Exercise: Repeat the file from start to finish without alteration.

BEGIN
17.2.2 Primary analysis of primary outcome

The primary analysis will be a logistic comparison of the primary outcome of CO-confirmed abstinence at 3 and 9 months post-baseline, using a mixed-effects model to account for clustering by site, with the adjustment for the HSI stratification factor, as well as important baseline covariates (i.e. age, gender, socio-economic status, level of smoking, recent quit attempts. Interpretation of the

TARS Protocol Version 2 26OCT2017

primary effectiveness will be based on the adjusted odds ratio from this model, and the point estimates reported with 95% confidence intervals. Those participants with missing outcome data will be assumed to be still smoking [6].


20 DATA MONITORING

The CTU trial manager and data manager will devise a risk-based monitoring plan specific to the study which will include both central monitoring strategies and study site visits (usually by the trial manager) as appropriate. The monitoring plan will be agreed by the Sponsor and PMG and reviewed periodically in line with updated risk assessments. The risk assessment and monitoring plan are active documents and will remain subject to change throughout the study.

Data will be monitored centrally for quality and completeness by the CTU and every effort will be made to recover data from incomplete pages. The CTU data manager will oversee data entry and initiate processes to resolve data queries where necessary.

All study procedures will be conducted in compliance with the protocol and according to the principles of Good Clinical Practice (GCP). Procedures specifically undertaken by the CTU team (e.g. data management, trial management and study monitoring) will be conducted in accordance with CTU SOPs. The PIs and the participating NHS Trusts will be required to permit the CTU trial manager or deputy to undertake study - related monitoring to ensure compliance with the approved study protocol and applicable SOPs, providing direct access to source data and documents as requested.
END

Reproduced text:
17.2.2 Primary analysis of primary outcome

The primary analysis will be a logistic comparison of the primary outcome of CO-confirmed abstinence at 3 and 9 months post-baseline, using a mixed-effects model to account for clustering by site, with the adjustment for the HSI stratification factor, as well as important baseline covariates (i.e. age, gender, socio-economic status, level of smoking, recent quit attempts. Interpretation of the

TARS Protocol Version 2 26OCT2017

primary effectiveness will be based on the adjusted odds ratio from this model, and the point estimates reported with 95% confidence intervals. Those participants with missing outcome data will be assumed to be still smoking [6].


20 DATA MONITORING

The CTU trial manager and data manager will devise a risk-based monitoring plan specific to the study which will include both central monitoring strategies and study site visits (usually by the trial manager) as appropriate. The monitoring plan will be agreed by the Sponsor and PMG and reviewed periodically in line with updated risk assessments. The risk assessment and monitoring plan are active documents and will remain subject to change throughout the study.

Data will be monitored centrally for quality and completeness by the CTU and every effort will be made to recover data from incomplete pages. The CTU data manager will oversee data entry and initiate processes to resolve data queries where necessary.

All study procedures will be conducted in compliance with the protocol and according to the principles of Good Clinical Practice (GCP). Procedures specifically undertaken by the CTU team (e.g. data management, trial management and study monitoring) will be conducted in accordance with CTU SOPs. The PIs and the participating NHS Trusts will be required to permit the CTU trial manager or deputy to undertake study - related monitoring to ensure compliance with the approved study protocol and applicable SOPs, providing direct access to source data and documents as requested.